How to Clean Your Mountain Bike Properly | What You Need and All You Need To Know
Want a clean mountain bike? Here's how to clean your mountain bike properly...
How to Clean a Mountain Bike
Want a clean mountain bike? Bike maintenance may not be the most exhilarating part of mountain biking, but knowing how to clean your mountain bike properly after a muddy ride is an absolute essential.
Cleaning your mountain bike can not only keep your rig riding smoother for longer, it can save you a whole lot of money in the process, and it means you can spend a few hours gazing longingly into that shiny frame of yours each night before going to bed.
You’ve bought your first mountain bike, got the gear and know how to dress for mountain biking, navigated the mountain bike wheel size debate and got it absolutely filthy. Now it’s time to learn how to clean it.
What you’ll need to clean mountain bike:
Of course, not all of these bike accessories are absolutely essential, but the more cleaning products you’ve got, the more prepared you’ll be for any eventuality when it comes to bike washing after a muddy ride!
- A dirty mountain bike
- A bike stand
- A big brush for the bike frame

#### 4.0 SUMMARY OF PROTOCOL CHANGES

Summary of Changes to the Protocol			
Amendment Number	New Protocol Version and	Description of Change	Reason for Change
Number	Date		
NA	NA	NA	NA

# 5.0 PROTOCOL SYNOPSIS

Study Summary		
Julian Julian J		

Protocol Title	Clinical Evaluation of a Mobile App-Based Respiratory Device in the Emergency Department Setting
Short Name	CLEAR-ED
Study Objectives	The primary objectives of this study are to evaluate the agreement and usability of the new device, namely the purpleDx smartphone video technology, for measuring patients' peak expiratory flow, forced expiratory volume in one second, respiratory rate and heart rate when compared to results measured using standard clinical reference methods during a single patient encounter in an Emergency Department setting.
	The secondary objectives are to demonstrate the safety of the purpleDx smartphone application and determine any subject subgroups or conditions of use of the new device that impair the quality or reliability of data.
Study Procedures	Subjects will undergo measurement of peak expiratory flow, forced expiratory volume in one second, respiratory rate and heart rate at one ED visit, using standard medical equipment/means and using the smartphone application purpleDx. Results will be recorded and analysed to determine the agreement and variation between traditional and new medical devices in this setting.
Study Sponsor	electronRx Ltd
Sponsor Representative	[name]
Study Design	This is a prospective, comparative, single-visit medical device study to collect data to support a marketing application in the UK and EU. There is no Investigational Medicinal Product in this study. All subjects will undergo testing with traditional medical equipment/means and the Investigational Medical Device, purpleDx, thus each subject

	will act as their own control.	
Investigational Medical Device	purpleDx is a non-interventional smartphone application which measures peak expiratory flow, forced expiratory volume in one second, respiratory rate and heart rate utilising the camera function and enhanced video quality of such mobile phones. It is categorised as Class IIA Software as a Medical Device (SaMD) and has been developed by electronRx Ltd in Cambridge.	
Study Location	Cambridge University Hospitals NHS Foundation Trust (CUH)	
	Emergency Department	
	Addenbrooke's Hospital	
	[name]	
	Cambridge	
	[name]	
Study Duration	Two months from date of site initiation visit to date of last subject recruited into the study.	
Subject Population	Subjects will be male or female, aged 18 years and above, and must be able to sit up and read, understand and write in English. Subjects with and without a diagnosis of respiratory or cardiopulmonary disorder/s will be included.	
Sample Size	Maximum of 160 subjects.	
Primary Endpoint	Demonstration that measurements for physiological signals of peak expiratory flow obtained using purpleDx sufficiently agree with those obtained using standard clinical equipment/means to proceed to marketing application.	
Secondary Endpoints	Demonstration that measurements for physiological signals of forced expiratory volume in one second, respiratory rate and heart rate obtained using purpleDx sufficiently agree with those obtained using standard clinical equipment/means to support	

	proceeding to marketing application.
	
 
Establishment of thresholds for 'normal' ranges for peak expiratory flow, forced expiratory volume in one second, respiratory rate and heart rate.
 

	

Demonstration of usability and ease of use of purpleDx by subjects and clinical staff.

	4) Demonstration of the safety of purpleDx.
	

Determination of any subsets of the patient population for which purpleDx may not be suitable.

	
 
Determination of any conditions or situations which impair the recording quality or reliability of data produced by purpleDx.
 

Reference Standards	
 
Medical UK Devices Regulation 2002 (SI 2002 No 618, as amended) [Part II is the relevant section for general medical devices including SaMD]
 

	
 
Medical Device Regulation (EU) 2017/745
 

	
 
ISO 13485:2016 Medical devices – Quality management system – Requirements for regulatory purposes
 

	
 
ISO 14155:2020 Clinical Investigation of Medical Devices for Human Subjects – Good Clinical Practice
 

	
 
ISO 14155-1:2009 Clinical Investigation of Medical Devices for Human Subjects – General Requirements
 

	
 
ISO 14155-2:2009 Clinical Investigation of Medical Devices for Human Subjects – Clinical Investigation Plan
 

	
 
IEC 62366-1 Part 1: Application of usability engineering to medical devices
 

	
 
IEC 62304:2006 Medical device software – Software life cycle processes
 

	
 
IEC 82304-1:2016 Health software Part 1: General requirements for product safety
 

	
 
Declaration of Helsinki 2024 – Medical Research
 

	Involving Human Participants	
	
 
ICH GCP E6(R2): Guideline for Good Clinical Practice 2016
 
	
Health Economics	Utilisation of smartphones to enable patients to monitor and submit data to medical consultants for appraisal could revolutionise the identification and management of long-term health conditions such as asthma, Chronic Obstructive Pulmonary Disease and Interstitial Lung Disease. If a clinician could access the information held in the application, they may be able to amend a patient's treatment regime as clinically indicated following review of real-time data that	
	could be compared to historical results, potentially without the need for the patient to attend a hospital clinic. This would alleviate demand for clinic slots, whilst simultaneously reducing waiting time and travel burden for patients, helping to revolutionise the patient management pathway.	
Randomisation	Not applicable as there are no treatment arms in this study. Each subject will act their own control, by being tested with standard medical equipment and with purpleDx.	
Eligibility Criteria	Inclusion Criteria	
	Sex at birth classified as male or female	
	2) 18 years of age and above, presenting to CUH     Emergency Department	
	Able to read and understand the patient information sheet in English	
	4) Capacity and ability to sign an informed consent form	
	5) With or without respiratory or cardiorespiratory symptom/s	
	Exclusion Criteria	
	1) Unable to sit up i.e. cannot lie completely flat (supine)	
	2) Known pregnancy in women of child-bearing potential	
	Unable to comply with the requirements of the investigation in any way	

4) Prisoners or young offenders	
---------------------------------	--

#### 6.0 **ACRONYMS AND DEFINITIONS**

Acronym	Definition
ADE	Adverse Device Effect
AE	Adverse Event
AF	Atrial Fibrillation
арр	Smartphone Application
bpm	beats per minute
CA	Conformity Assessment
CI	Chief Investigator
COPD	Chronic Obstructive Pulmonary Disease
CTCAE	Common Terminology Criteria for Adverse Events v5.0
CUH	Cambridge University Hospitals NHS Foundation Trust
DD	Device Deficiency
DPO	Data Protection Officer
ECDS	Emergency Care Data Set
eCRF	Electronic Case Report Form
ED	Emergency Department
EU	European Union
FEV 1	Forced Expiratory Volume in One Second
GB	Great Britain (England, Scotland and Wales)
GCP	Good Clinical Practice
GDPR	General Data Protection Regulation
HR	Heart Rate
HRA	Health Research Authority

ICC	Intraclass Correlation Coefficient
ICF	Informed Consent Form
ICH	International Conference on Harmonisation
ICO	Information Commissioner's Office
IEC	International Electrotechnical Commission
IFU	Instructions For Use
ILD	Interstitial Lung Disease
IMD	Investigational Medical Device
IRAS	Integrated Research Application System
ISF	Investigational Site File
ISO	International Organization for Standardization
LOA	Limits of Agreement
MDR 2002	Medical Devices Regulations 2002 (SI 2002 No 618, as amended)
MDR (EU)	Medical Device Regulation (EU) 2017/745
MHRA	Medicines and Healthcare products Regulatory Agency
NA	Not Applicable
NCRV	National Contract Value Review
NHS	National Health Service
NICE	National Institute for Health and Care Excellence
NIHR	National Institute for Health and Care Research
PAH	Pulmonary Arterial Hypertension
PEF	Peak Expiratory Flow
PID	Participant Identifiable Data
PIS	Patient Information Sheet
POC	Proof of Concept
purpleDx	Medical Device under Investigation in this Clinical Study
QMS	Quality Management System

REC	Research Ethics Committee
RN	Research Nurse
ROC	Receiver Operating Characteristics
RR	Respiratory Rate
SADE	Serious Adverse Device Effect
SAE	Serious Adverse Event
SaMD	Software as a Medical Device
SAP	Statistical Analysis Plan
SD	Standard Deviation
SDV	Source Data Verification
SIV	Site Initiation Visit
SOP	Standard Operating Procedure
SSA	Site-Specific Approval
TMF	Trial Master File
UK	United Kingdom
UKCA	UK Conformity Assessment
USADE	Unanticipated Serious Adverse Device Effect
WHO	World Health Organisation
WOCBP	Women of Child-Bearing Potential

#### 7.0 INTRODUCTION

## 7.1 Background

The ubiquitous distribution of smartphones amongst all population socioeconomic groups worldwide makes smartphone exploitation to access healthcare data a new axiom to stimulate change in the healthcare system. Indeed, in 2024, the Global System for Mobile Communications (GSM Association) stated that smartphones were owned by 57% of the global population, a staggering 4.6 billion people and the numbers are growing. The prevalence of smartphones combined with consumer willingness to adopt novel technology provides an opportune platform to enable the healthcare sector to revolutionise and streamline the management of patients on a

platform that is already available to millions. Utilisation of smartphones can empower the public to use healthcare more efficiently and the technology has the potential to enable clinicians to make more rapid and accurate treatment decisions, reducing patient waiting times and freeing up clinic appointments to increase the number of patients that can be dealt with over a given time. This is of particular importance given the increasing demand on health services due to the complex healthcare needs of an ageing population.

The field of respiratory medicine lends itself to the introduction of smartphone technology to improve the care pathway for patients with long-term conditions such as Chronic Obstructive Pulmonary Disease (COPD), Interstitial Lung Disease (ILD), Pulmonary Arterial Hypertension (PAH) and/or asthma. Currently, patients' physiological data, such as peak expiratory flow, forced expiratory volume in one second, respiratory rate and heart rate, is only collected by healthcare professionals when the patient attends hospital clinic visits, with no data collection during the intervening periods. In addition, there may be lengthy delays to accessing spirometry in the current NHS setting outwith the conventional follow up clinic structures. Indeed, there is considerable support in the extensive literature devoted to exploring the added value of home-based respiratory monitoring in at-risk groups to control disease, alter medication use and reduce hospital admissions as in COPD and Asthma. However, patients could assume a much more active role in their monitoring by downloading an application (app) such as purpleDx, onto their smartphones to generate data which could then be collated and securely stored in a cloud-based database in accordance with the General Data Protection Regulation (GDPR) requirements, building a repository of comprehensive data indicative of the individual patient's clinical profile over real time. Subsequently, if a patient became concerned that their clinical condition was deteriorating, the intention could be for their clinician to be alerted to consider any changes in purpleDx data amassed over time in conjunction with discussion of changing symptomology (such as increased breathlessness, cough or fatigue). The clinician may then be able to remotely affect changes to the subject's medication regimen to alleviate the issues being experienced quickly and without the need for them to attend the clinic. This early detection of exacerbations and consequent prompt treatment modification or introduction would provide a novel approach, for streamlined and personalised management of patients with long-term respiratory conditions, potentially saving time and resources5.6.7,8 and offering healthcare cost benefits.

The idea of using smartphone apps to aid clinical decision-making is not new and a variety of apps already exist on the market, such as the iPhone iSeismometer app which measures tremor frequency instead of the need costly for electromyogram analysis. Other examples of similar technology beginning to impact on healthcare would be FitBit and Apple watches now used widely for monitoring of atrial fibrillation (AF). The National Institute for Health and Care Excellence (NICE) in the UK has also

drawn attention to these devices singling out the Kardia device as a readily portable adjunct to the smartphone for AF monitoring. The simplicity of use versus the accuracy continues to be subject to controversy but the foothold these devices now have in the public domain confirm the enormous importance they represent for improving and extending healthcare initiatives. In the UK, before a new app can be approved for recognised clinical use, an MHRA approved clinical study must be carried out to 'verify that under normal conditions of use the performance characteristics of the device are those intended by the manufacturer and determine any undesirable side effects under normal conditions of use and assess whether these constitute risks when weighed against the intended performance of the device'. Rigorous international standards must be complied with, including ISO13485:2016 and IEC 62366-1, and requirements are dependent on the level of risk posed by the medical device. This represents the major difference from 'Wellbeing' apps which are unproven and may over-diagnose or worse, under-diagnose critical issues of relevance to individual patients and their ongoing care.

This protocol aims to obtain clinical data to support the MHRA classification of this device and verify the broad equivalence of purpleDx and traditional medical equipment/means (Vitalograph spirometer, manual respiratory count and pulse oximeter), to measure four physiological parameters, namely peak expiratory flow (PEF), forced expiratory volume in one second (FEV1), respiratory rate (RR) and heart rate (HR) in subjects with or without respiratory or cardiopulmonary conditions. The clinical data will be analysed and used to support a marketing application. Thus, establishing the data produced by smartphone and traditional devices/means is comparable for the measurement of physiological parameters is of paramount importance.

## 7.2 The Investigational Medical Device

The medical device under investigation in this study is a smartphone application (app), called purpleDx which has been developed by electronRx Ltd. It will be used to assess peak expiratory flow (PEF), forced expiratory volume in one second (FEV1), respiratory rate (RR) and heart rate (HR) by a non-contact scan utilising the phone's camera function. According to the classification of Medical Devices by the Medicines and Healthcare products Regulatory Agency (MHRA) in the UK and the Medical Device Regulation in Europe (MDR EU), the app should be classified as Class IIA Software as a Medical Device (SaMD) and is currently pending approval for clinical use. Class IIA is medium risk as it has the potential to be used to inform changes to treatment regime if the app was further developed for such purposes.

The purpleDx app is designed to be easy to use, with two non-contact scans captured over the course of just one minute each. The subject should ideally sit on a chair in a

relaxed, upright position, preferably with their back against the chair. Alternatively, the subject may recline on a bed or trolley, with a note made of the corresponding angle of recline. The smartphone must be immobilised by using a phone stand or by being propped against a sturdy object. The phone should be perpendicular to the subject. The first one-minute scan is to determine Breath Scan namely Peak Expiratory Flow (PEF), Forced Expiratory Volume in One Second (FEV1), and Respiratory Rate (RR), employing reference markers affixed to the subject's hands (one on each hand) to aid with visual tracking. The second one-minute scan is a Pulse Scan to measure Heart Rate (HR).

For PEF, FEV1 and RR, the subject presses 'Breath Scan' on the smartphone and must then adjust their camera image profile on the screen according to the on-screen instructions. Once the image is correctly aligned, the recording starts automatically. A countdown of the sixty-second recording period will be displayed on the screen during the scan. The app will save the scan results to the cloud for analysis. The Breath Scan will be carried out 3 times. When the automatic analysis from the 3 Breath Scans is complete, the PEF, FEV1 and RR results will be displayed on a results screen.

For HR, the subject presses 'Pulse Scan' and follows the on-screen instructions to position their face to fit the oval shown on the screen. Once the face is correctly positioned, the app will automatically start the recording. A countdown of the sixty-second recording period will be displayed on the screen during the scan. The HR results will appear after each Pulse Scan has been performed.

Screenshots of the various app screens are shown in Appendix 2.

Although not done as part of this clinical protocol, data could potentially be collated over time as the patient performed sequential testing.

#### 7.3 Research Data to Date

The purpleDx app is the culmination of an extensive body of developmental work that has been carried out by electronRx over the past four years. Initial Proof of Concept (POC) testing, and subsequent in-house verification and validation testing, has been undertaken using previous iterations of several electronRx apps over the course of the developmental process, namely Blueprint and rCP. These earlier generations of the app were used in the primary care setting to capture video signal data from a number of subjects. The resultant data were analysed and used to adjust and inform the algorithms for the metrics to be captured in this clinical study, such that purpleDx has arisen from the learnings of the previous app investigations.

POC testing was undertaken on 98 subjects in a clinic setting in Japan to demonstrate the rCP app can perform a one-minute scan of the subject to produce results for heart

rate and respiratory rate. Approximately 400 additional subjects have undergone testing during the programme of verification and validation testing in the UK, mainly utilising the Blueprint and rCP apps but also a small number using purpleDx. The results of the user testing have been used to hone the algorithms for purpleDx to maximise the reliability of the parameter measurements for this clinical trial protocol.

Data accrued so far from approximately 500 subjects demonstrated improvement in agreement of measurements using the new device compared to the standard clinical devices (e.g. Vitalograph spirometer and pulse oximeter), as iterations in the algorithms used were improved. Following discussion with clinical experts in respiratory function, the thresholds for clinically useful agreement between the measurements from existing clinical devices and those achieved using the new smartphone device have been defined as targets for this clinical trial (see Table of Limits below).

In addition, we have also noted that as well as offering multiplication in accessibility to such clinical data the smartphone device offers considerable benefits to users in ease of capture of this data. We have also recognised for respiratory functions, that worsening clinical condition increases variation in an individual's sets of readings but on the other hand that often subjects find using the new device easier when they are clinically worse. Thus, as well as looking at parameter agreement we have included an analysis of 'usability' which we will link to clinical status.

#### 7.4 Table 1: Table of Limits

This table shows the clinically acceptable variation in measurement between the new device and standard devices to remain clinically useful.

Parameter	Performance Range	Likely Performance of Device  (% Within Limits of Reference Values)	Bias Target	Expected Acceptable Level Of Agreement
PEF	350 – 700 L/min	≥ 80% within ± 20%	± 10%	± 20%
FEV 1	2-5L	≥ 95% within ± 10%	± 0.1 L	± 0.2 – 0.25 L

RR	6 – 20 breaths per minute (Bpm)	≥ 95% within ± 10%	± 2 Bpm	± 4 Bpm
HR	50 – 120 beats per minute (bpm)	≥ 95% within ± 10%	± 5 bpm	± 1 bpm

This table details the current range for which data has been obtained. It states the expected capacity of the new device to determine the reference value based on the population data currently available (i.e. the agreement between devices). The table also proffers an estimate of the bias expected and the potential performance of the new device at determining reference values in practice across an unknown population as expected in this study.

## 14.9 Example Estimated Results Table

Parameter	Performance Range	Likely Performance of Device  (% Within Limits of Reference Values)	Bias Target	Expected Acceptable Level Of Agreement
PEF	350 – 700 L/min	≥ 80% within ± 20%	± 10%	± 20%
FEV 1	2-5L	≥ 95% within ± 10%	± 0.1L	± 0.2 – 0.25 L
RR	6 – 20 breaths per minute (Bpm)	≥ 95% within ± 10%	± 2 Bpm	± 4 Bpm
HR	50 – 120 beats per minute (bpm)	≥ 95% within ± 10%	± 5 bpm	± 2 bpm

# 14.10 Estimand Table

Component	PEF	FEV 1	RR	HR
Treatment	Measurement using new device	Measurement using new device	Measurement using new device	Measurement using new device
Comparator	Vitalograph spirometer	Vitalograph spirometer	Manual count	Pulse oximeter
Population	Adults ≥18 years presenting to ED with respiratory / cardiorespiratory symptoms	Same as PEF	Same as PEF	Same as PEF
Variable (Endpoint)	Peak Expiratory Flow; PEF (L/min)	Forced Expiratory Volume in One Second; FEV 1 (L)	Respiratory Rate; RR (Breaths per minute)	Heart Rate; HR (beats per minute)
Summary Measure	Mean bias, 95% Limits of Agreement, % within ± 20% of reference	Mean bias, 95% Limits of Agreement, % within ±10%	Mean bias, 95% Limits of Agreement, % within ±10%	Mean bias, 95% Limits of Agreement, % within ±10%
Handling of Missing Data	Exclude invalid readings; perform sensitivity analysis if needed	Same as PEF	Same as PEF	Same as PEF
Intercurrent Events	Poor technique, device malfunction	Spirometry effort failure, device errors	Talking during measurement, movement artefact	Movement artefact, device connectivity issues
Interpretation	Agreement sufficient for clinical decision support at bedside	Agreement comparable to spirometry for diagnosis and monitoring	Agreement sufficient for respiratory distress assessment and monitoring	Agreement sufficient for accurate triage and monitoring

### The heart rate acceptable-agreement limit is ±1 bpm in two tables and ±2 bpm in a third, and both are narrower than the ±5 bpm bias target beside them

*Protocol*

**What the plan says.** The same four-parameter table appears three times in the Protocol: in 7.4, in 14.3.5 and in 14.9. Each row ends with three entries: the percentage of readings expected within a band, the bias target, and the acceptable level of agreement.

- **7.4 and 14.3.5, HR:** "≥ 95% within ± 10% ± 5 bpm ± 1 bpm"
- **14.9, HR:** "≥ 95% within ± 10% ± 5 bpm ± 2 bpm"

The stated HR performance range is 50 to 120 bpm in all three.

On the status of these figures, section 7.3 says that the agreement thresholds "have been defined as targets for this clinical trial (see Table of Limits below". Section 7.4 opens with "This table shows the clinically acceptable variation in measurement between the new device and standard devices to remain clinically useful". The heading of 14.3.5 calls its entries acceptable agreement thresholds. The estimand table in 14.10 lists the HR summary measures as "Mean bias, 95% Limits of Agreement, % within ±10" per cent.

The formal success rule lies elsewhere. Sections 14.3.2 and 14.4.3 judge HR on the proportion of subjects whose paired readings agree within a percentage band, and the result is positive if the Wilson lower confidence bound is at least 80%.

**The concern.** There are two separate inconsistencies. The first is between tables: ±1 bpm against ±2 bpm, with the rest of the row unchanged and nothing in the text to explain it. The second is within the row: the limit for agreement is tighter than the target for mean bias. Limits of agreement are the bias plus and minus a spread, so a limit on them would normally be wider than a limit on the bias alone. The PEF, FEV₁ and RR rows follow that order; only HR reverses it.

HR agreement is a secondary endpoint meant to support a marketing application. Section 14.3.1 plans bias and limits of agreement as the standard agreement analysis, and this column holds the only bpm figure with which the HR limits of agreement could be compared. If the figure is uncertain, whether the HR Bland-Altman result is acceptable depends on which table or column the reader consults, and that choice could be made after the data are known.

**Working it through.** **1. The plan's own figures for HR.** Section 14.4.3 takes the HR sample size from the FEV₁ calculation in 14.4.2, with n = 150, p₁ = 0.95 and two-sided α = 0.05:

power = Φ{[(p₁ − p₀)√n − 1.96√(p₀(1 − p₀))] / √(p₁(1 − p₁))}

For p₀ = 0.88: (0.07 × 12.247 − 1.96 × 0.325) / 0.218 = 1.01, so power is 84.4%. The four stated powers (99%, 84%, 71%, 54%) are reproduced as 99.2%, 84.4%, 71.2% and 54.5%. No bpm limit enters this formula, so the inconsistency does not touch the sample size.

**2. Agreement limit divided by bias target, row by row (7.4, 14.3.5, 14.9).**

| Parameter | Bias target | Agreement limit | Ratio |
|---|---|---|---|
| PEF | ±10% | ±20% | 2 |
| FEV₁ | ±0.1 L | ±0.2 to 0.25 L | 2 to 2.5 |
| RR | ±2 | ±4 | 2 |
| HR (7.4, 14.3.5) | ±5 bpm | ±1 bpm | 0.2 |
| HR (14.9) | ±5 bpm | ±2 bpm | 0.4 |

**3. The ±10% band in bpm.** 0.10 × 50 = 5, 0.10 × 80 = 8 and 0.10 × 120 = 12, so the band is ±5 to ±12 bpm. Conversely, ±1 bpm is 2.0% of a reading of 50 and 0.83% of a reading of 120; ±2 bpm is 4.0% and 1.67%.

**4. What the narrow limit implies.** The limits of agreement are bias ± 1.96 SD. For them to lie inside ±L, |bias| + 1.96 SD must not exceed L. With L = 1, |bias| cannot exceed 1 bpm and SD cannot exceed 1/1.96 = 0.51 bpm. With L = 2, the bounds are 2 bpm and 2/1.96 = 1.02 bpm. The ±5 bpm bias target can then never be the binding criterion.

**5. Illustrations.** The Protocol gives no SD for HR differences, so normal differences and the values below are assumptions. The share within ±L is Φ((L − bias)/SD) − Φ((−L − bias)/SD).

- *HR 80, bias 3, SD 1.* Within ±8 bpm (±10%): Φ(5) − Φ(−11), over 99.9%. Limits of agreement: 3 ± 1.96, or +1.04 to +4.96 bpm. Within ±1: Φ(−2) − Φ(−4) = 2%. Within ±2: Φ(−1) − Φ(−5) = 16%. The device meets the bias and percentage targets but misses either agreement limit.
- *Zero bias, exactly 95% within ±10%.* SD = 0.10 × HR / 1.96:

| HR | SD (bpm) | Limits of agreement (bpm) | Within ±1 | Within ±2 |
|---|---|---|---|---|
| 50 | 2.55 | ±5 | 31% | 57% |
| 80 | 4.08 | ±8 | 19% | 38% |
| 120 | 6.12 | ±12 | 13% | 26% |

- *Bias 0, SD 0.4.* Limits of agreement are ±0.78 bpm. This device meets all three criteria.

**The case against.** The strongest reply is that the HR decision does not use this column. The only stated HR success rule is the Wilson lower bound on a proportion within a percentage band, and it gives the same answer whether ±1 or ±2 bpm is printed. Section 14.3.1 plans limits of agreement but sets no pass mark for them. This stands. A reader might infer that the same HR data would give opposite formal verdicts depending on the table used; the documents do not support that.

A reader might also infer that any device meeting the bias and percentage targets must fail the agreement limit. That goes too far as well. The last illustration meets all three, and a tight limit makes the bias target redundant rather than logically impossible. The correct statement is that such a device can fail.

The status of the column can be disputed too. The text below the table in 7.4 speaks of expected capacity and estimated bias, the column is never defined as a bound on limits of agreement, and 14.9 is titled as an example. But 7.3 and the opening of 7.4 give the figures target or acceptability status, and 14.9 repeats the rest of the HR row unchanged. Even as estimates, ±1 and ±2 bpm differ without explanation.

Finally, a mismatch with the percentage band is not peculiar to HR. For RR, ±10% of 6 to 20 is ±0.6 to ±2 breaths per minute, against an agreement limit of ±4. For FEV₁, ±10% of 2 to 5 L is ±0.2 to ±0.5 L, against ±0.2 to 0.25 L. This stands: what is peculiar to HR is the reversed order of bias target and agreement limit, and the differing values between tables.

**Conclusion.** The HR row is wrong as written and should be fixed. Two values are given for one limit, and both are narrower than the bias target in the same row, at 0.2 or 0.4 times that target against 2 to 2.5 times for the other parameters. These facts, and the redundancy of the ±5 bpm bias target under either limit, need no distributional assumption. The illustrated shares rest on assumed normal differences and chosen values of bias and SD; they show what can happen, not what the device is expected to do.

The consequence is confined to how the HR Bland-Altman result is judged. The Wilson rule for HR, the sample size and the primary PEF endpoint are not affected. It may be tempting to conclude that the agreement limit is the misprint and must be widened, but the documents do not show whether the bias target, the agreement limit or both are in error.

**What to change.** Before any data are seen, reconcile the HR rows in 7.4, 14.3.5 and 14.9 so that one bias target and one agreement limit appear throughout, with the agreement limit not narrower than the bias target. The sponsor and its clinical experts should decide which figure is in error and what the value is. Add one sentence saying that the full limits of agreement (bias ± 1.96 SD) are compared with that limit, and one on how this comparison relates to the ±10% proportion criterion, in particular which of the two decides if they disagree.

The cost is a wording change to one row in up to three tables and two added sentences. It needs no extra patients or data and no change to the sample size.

- A smaller brush for the components
- A hose and/or a bucket of water and sponge
- Bike cleaner spray
- A cloth
- Bike lube
- Bike polish spray
- Disc brake cleaner spray
Step 1: Washing the Mountain Bike
Find a place to wash your bike, ideally with a bike stand and hose nearby - sometimes bike racks can come in useful here. This may be on hand at the entrance/exit to your local trail centre, or if not, your local bike shop should let you clean your bike for free.
Hose off all the excess dirt and mud but don’t stand too close to your bike with a high pressure hose or you could damage the components. If you don’t have a hose then a bucket and sponge will do just fine – they’ll just require a bit more graft – and even with the hose it’s good to run over the frame with water, a sponge and some bike cleaner afterwards. Make sure your keep the bike cleaner away from your disc brakes though or you could end up damaging them!